“So What is Cupping?”
I’m always ready for this question when I start a treatment with cups. There are many ways to explain cupping, and I’m going to attempt to do it simply from two angles, Chinese Medical theory, and modern Western Anatomical theory.
Where Does Cupping Come From?
Cupping isn’t only a Chinese modality, as many grandmothers will attest. Ancient cultures all over the world have used cupping as a medical treatment. It is at least 5000 years old and is found in Egyptian, Greek, Arab, Indian, Turkish, and Russian cultures. Many people of different ethnicities tell me of their grandmothers using glass jars and a candle to do cupping on them when they were sick.
How Does Cupping Work?
Let’s first answer this question mechanically.
Choose the Type of Cup
The most popular types are made out of either glass or plastic. But there are also silicone, bamboo, magnetic, and even animal horn cups.
Create Suction onto the Body
With glass and bamboo cups, an alcohol soaked cotton ball held in a forceps is lit on fire, then quickly placed it in and out of the glass cup to create a vacuum. Just as quickly, the cup is placed on the body, so as not to reintroduce oxygen in the cup. Plastic cups use a pump device on the back to create the suction, this way the tightness is easily controlled. Silicone cups are squished like an accordion on top of the skin, and when released the suction is created.
Move the cup, move the body, or keep it all stationary
One method of “moving” cupping is the practitioner slides the cups along the body surface, with an oil used as a lubricant. Another method is the patient moves the part of the body with cups, this creates a shearing force along the fascial planes of movement. The cups can also just be left alone on the body surface, from 1-10 minutes usually.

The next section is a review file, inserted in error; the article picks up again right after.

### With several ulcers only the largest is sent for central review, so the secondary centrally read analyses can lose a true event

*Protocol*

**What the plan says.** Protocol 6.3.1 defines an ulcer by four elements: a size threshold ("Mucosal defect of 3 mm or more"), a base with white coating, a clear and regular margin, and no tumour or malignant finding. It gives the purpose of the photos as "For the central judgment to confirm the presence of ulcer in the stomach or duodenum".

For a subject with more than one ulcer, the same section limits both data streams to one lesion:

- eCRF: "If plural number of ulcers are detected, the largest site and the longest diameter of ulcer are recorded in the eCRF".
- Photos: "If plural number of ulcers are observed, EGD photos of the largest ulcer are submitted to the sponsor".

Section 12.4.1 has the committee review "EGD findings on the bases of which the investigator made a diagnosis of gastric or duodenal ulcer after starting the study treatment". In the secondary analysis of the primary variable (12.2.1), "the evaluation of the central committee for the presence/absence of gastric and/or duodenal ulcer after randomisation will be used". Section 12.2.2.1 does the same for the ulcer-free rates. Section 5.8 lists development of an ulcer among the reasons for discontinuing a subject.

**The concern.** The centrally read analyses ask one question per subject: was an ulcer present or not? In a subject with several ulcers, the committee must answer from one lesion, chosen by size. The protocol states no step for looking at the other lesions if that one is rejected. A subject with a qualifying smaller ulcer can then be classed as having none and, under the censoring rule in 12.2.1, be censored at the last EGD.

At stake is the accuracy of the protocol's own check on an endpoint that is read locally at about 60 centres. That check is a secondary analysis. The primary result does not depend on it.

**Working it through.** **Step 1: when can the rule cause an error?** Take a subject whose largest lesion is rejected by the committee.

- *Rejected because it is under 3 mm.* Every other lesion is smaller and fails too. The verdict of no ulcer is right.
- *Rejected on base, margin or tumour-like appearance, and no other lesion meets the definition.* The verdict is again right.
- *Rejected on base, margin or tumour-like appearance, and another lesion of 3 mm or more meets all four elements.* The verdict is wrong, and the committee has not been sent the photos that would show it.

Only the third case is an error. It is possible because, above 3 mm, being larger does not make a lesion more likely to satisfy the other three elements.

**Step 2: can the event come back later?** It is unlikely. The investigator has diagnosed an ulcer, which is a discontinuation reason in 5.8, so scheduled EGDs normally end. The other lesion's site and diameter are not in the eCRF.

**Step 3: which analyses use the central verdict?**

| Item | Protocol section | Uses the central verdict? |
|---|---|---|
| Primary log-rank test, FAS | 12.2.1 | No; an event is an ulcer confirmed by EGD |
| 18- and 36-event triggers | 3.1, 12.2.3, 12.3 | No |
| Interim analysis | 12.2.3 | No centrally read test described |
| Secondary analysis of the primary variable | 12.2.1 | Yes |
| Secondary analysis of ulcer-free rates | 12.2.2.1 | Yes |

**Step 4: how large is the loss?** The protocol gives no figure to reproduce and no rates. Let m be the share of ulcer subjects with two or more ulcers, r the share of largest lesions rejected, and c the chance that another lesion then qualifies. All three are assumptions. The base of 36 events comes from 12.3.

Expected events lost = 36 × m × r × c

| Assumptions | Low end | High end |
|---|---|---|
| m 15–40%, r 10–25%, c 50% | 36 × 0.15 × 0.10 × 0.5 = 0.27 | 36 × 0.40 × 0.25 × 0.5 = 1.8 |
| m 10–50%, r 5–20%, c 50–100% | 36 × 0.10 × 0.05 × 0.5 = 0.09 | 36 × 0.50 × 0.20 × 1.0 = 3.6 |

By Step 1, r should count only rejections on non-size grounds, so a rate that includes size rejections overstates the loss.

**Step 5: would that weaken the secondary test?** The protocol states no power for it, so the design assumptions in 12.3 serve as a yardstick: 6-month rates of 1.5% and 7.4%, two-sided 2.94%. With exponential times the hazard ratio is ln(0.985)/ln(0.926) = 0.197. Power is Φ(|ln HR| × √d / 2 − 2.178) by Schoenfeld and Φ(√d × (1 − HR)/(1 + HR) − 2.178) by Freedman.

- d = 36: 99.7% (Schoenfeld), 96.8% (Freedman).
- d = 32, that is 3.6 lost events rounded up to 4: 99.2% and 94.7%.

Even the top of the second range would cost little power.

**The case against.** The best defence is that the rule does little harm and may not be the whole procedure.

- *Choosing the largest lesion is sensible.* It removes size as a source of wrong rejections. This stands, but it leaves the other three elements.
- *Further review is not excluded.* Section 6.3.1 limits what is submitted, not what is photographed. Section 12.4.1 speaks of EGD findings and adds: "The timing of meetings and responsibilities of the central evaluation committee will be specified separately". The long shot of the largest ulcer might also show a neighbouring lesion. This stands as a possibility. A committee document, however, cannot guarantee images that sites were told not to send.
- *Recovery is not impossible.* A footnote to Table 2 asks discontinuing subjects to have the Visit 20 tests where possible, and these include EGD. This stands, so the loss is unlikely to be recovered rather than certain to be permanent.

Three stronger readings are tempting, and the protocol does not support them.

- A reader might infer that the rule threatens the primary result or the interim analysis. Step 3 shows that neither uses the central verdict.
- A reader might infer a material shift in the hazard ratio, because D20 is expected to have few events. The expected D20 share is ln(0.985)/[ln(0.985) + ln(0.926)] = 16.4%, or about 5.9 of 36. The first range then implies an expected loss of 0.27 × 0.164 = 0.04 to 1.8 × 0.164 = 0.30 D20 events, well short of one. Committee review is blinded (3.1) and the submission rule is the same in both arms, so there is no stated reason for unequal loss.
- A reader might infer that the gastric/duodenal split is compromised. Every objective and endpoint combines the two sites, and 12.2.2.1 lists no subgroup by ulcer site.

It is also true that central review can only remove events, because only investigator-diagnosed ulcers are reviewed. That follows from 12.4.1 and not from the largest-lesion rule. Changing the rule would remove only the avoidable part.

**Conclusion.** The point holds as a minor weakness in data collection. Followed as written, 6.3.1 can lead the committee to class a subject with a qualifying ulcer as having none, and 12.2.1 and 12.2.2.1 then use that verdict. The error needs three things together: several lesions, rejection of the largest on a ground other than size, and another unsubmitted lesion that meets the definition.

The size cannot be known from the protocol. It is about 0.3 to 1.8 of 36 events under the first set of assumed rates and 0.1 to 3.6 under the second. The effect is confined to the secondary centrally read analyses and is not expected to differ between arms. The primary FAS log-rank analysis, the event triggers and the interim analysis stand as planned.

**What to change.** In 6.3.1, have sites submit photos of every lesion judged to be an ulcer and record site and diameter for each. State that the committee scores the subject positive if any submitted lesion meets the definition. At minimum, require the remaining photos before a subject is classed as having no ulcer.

Remove the cup
When the cupping session is done, the practitioner releases the seal and removes the cups.
What Does Cupping Do?
Asian Medical Theory
From an Asian medical perspective, stagnation in the body creates pain. Stagnation of blood, qi, or body fluids. But usually it’s a combination of the the three in varying amounts. What cupping does is mechanically pull the stagnant blood, qi and body fluids up to the surface layers, and it then circulates out through the lymphatic system. The stagnation is seen as the circular “bruises” left after cupping. Usually the darker they are, or the more puffy with fluid, the more stasis has been brought to the surface. At this point, new blood enters the area, and tissue healing occurs, and pain is relieved. But cupping is used for many different disorders in Asian medicine, not just muscle pain. It is used for colds and flus, digestive complaints, respiratory illnesses among others.
Western Bio Mechanical Theory
In the past few years, cupping has caught on in the Western medical arena, especially among physical therapists. This has sparked new research, and a whole other section of the population to receive cupping. It is almost a cultural phenomena after Michael Phelp’s was spotted with cupping marks (pun intended), given him by his physical therapist.
In western vernacular, cupping can be called “myofascial decompression”. The layers of skin, fascia, and muscles become adhered in tight and painful muscle tissue. The hyaluronic acid that acts as a lubricant for free movement between the fascial layers is no longer present. Cupping literally decompresses these different layers, and from there proper flow of hyaluronic acid is restored, as well as blood flow. Then proper muscle function and tone is reinstated.